- A record 15,000 applicants turned up for a recent army recruitment drive
- A 2008 survey noted 1,41,000 jobless registered at employment exchanges. Total jobless figure said to be 3.5 lakh.
- With virtually no industry in the state, there are few private sector jobs
- The state government is the largest employer. There are over 4.5 lakh government servants.
***I t was a mindless act, and one that came at quite the wrong time for the army, undermining the tenuous goodwill built over years. On February 21, in Sopore, 22 Rashtriya Rifles killed two youths it called militants. But many say the youths were innocent and the firing was unprovoked. Tempers have flared in the Valley over the killings just when the army was exulting that its recent recruitment drive in Baramulla had attracted a record 15,000 applicants. In May 2006, no more than 1,800 young men had turned up after the United Jehad Council, a PoK-based alliance of militant groups, warned Kashmiris against enlisting.
This year's turnout is seen as a manifestation of normalcy returning to the Valley—which is why chief minister Omar Abdullah was fuming over the Sopore killings, saying he would have expected such a thing from militants from across the border, not men in uniform. Indeed, there are all indications that militancy is losing its appeal among young men desperate for jobs and a future, and even the once-hated army is being seen as a viable option.
Hopefuls turned up days before the February 16-19 camp and spent the nights in local mosques. The minimum qualification was matriculation and the upper age limit 21 years, but among the applicants were post-graduates and some as old as 25 years. Col Uma Maheshwari, spokesperson of the Srinagar-based 15 Corps, says: "It shows how peace is returning. The applicants hailed from all 10 districts of the Valley."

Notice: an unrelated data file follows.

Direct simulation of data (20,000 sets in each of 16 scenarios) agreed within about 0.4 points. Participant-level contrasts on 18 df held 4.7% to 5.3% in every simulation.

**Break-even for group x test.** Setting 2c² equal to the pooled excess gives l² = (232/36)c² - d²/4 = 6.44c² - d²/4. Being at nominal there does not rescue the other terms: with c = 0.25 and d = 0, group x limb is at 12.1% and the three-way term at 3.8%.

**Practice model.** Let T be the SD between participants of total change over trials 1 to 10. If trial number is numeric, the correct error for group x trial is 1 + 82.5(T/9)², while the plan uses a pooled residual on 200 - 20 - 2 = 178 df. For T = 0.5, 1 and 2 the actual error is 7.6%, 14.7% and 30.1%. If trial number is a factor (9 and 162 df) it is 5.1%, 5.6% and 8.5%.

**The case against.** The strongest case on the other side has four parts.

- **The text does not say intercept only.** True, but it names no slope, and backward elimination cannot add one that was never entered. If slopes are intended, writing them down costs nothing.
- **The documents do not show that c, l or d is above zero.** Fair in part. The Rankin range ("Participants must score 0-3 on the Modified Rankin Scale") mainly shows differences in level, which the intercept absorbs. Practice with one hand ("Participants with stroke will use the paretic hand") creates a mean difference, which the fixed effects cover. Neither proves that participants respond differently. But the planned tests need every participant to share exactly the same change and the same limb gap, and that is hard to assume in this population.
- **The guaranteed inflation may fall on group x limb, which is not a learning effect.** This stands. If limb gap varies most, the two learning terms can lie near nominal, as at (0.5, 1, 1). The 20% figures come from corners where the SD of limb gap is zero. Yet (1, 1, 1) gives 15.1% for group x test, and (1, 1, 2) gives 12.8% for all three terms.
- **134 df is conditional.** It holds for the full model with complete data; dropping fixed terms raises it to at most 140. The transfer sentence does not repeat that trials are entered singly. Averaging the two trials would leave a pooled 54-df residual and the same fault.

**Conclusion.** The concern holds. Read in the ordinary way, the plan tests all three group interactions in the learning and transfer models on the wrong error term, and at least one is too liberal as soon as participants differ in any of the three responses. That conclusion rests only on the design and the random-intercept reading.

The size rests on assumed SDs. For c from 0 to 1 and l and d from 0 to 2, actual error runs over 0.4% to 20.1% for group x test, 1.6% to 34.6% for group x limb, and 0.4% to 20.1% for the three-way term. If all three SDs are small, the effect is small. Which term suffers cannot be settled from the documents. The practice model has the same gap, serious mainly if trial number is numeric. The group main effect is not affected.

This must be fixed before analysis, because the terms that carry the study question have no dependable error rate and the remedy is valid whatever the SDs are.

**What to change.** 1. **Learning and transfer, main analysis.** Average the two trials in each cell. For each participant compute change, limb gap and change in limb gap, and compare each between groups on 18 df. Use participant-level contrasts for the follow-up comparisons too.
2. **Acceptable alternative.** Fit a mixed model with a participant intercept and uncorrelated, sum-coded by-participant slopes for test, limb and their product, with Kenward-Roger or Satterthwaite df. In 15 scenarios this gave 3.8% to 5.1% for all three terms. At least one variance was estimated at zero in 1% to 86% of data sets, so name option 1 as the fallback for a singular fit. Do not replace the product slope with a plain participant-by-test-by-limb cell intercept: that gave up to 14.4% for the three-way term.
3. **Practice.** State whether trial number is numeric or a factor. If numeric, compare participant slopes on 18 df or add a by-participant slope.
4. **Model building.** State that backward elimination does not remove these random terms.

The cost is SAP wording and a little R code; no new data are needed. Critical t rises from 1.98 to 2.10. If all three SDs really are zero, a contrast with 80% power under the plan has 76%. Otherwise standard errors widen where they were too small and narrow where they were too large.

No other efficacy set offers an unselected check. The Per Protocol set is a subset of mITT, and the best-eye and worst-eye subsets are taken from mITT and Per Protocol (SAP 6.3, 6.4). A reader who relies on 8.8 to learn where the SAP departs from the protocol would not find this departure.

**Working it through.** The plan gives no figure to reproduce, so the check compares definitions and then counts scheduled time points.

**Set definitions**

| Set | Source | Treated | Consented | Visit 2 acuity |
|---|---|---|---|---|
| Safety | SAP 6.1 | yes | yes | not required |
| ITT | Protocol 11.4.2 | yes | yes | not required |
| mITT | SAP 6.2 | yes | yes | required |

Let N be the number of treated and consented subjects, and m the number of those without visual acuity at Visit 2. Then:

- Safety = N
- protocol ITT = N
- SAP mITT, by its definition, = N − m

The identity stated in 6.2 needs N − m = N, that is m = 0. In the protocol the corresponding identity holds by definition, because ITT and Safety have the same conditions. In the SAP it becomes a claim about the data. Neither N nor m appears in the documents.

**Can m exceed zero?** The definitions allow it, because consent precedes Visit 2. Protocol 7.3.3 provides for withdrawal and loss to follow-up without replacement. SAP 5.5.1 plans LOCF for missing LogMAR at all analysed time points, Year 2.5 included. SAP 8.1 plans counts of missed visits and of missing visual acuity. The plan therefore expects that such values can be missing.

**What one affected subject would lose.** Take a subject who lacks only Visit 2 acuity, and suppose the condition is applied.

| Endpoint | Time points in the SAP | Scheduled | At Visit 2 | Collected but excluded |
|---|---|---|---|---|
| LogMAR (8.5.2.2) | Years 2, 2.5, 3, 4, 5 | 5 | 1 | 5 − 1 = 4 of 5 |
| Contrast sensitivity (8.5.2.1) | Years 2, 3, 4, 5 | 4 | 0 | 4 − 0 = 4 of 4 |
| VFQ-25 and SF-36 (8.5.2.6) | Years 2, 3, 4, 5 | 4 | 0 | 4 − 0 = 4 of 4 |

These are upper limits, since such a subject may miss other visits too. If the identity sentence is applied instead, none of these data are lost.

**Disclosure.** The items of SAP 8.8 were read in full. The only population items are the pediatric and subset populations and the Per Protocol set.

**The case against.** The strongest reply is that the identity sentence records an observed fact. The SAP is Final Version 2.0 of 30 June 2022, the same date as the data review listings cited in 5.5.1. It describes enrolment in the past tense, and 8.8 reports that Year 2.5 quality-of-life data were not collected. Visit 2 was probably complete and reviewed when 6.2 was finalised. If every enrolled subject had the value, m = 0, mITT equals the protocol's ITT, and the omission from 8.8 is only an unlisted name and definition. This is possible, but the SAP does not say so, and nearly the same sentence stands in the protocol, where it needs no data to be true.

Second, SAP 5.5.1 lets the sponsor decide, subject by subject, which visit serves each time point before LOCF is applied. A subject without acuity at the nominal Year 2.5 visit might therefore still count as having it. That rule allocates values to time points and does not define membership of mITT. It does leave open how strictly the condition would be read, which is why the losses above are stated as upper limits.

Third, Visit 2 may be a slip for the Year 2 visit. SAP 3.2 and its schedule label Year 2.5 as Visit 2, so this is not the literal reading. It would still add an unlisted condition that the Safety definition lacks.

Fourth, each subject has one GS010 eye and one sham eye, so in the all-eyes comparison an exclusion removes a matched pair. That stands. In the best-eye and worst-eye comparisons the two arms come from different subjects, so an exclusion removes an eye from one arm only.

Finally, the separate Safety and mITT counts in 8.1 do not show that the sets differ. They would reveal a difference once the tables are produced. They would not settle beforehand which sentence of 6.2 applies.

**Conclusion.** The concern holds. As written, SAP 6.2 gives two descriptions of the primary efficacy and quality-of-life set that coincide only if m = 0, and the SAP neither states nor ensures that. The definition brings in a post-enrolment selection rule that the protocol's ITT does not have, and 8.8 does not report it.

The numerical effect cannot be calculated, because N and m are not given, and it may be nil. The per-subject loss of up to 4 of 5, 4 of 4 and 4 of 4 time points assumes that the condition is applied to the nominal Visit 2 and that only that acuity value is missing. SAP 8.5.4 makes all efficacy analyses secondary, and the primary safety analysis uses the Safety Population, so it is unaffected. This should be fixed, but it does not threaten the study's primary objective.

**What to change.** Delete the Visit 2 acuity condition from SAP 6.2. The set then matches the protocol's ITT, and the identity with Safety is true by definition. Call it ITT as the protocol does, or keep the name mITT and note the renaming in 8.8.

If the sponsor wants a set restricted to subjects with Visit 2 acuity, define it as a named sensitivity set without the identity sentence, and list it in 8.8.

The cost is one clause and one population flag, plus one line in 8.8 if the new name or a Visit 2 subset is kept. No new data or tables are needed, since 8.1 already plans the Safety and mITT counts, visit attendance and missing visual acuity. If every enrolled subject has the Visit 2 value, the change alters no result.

Underlining the irony of Kashmiris' changing equations with the army was the fact that the stadium where the physicals were conducted wasn't far from the Srinagar-Muzaffarabad road, where thousands had converged last year in response to the separatists' call during the Amarnath land agitation.
Any hard-nosed assessment would ascribe the attraction to army jobs to nothing more than the state's bane—unemployment. A 2008 survey counted 1,40,000 registrations with employment exchanges. It estimated true jobless figures at 3.5 lakh. Industry is virtually non-existent, investments being hard to come by. The state government has limited jobs on offer, so the salary of Rs 15,000 recruits get on enrolment as jawans is seen as a fortune.
Omar's Gupkar residence is so flooded with job-seekers every morning that he rushed to Mumbai to appeal to corporate India to make investments in his state. The Essar group has responded with a Rs 100 crore plan for two business process outsourcing centres in Jammu and Srinagar, expected to generate some 4,000 jobs. Omar says such ventures are the only hope for his state's problems.
Separatists, confounded by the high turnout in the recent assembly elections, are dismissive of the response to the army recruitment drive. "No doubt we have a huge number of unemployed men, but the government is exploiting the issue and using it to defame our freedom struggle," says moderate Hurriyat leader Nayeem Khan. "If the army claims to be a well-wisher of Kashmiris, how can it justify the Sopore killings?"
Indeed, it has to be acknowledged that the mood in the Valley—forever resting on a knife's edge—could well change, should there be any recurrence of army excess. What lack of development and industry, joblessness and weariness with militancy has achieved in terms of young men agreeing to join the army could all come undone. This is something both the army and the state administration can ill-afford. For if it's not militancy, jobless youths are taking solace in alcohol or drugs: nearly half the unemployed are believed to be struggling with addictions.